Having observed the birth of British craft beer mastodon Brewdog and its rise to prominence, their use of punk culture and peace-disturbing marketing, they have definitely convinced many consumers in a short space of time that beer flavour is highly correlated to higher production costs leading to higher retail prices…and this is a good thing. The price of their products was after all the main argument against craft beer put forward by customers and the rest of the ‘conventional’ beer industry. Cue, where are we now?
Image from: https://www.brewdog.com/lowdown/press-hub/brewdog-to-the-people-revolutionises-the-way-it-sells
Understanding means education and from observing the behaviour of consumers overall, only a minority are, in my opinion, willing to put the time and effort into educating themselves about a specific product, unless they have a strong personal interest in it (hobby) or they become convinced that they will get some form of benefit from putting that effort in. The benefit can be as shallow as being perceived to be “cool’, “trendy”, “fashionable” or as genuine as enjoying the artisan, high-value product a lot more than the mass-market equivalent, to the point that it would justify the extra cost.
Do you see what I’m getting at here? From my perspective, these two industries (in fact I could add the craft spirit industry in there too) have been more successful than the wine industry at making themselves more trendy, more fashionable and at convincing people that understanding more about their product will result in greater enjoyment even at a higher cost.
Unfortunately, at the end of Laurent’s presentation, the presenters went straight to an all-round chit-chat with previous speakers to discuss the coffee scene a little bit more. Not that this discussion was unwarranted, far from it, but I didn’t feel that connected to the conversation that was unfolding at the time. From my selfish perspective it felt like they could have had this chat between themselves and they didn’t really need an audience for this. There were more members of the event organisation than members of the public left at that point. And we too had to leave. But I would have loved to have discussed the above observations with Laurent and other members of the coffee scene and the audience because I am always on the lookout for ideas on how we can bring the wine chat to 2015 and to cool Britain. I know that there are MANY consumers out there who would love to know more about appreciating wine better but currently do not get involved because of many perceptions that prevent them from doing so. Some of these are real but many are illusional, ensuing from negative preconceptions perpetrated by many years of pompous discourse on the subject.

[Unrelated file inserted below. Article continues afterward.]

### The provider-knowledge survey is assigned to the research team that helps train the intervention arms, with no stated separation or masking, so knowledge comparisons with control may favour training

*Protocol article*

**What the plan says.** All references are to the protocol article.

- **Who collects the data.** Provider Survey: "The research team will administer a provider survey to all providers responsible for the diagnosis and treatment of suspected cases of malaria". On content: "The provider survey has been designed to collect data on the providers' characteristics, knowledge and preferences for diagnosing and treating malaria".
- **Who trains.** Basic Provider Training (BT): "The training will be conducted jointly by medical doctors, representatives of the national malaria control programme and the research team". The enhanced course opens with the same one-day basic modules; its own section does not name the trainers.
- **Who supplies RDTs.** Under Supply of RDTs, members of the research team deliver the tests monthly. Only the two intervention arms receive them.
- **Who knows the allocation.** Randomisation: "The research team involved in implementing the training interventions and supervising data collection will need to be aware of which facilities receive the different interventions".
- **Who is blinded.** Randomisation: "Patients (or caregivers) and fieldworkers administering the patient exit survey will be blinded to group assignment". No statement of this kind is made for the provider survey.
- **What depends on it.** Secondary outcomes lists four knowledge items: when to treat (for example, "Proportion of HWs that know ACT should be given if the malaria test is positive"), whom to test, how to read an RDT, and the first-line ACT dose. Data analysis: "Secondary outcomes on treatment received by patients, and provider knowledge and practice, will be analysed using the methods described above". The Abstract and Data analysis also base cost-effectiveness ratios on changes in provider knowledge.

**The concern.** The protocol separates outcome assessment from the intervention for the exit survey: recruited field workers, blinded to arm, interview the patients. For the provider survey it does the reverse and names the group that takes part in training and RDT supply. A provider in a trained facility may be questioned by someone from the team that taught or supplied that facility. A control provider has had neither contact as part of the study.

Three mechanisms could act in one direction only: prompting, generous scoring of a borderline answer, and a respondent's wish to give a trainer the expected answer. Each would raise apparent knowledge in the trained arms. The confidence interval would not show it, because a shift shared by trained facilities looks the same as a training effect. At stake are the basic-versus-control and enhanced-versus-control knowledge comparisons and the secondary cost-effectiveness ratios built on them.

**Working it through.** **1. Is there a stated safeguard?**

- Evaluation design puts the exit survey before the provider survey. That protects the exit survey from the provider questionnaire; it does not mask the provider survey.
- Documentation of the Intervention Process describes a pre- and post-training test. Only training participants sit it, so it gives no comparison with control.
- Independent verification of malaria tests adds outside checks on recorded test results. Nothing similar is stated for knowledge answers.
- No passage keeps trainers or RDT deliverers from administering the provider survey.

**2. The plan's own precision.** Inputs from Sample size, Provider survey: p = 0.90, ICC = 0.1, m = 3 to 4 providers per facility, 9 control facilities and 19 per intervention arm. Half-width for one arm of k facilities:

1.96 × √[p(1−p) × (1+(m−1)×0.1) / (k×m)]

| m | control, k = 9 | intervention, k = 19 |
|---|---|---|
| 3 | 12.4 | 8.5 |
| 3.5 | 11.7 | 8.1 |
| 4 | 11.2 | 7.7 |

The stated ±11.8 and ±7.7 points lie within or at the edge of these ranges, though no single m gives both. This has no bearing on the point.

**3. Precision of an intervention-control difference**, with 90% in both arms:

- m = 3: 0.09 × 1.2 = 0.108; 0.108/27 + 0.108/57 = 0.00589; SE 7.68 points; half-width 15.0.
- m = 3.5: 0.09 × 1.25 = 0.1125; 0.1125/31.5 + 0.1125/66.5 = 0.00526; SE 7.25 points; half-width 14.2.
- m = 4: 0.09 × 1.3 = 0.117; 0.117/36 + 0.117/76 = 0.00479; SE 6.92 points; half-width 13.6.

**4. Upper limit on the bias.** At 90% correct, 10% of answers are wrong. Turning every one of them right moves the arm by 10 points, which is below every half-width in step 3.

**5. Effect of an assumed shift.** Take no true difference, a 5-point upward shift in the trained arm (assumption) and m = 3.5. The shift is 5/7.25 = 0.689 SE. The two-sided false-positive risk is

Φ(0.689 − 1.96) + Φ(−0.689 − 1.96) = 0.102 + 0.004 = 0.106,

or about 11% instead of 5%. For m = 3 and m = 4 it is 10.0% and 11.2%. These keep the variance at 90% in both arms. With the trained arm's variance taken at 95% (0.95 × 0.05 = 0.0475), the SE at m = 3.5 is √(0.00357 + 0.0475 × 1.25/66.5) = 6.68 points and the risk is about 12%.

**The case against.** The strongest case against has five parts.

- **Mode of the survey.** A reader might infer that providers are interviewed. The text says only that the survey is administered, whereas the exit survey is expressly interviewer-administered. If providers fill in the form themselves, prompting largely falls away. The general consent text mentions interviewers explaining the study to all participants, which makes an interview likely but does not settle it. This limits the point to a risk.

Mrs Goodzouk made a few valid points on our way back in that wine is a more difficult, intimidating subject than beer and coffee, and is ultimately less accessible in absolute money terms (it is after all more expensive than coffee although I would argue that beer’s perceived affordability can be a bit of an illusion too, but that’s a separate conversation). In other words: wine may need more consumer education to convince said consumer that spending £15 on a bottle of wine instead of £5 or £10 is going to be worth it. And the more consumers’ time and attention are needed, the more we are going to lose some of them on the way. After all, life is already super busy and our time and money is precious.
On that basis I still think that there is a LOT more work we, us in the wine industry, can do to improve the image of wine and make it more accessible. We need to acknowledge that we are suffering from decades of pompousness, high-brow action so that we can move past it and regain the conversation with our customers. This is a stigma that coffee, beer and spirits do not seem to share and that may explain in part why they have seemingly made bigger strides in expanding their respective market share in recent times.
I believe that with the clever use of social media, we can give the wine world a much needed face lift, a burst of colour and fun, which in turn will help us deserve that extra attention from consumers and enrich the dialogue.